Officials from several agencies continued to monitor high water conditions on several streams and rivers in La Plata County today. These conditions were brought on by the late season, heavy snow accumulation in the headwaters of streams and rivers that pass through La Plata County and two tropical weather systems this month that created significant increases to the inflows going into the reservoirs.
In particular, the Vallecito and Pine River drainage areas that flow into Vallecito Reservoir have been closely monitored today. Lemon and Vallecito Reservoirs were nearing full capacity when the additional precipitation accumulated in the river basins above the reservoirs. Consequently, operators of those two irrigation structures had to make room for the additional water by discharging large volumes of water out of the reservoirs. This has led to significant flows downstream of the reservoirs. As a result, property owners below the reservoirs are experiencing larger water volumes in the Florida and Pine Rivers as water is released to create additional retention capacity in the reservoirs. These large, controlled discharges are intended to prevent larger, uncontrolled flooding out of the reservoirs. These high volume releases could continue, and possibly increase, for the next few days depending upon weather patterns and moisture accumulations and upper elevation temperatures in the headwater areas of the streams. If rain falls on snow in the high elevations, it could cause a noticeable increase in the snowmelt resulting in high runoff into the streams.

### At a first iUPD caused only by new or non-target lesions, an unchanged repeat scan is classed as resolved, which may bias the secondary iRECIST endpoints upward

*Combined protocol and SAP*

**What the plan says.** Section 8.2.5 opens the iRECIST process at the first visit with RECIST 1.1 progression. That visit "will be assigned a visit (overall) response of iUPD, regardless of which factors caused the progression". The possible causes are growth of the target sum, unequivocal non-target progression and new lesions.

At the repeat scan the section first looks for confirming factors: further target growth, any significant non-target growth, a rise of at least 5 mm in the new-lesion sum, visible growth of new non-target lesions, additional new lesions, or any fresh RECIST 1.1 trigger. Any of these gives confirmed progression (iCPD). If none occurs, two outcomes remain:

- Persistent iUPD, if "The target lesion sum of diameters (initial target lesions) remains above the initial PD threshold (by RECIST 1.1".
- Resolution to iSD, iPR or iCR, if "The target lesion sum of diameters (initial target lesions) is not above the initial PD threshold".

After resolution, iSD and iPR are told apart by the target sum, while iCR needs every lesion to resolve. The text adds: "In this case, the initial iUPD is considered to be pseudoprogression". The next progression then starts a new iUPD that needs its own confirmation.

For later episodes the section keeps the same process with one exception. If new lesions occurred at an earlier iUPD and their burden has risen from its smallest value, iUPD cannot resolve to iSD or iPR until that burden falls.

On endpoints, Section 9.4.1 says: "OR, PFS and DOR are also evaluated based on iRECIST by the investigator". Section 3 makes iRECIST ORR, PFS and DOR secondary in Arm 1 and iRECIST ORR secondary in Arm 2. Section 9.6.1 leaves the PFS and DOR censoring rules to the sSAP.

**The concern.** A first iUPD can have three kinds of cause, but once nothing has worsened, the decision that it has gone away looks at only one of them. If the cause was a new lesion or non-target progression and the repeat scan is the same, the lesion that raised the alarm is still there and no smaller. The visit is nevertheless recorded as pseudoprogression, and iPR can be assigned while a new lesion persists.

The National Weather Service has downgraded the flash flood warning to a flash flood watch in La Plata County. A flash flood watch means that conditions may develop that lead to flash flooding. Today, .34 inches of rain fell at Lemon dam, but areas north of the dam received more rainfall. Rainfall is expected to be minimal after midnight tonight and then more moisture is anticipated Friday afternoon.
No evacuations have been made, but some property owners downstream of Vallecito Reservoir have reported minor flooding and water in areas where there has been no water in recent years. Upper Pine Fire Protection District has been working to sandbag at-risk homes along the Pine River and Upper Pine and officials have been constantly monitoring bridges for debris.
County Road 322 had some flooding over the road near La Boca this morning, but it is now clear. No other significant issues have been reported on other County Roads, but residents are asked to be especially cautious at night when it is harder to recognize the dangers of flooding. Motorists are urged to drive slowly and carefully as they may encounter debris and mud on the roads. Motorists should not drive into areas where the water covers the roadway. The water depth may be too great to allow a safe crossing. If flooding is observed, act quickly. Do not enter the water. Turn around and move up to higher ground.
“There has been an excellent multi-agency process that has brought many professionals to the table to observe and predict impacts from these conditions,” said Butch Knowlton, La Plata County Emergency Management Director. “There is just not one expert that can address all of the issues that this type of event creates. Therefore all of those people coming together to share their expertise and knowledge has been impressive, and very much appreciated.”
Some of the agencies coordinating the efforts include: Pine River Irrigation District, Bureau of Reclamation, Colorado Division of Water Resources, Dam Safety Office in Denver, National Weather Service, NOAA, Colorado River Basin Forecast Center, Upper Pine Fire Protection District, Los Pinos Fire Protection District, Bayfield Marshal, CDRC Corps of Engineers, Southern Ute Tribal Officials, La Plata County Road and Bridge, La Plata County Office of Emergency Management and Sheriff’s Department, La Plata County Search and Rescue, and numerous ditch companies and water users.
A Call Center has been set up for the public at 970-385-8700 and will be open until 8:00 p.m. tonight. The National Weather Service is the best source for weather updates. Visit them online at www.weather.gov/.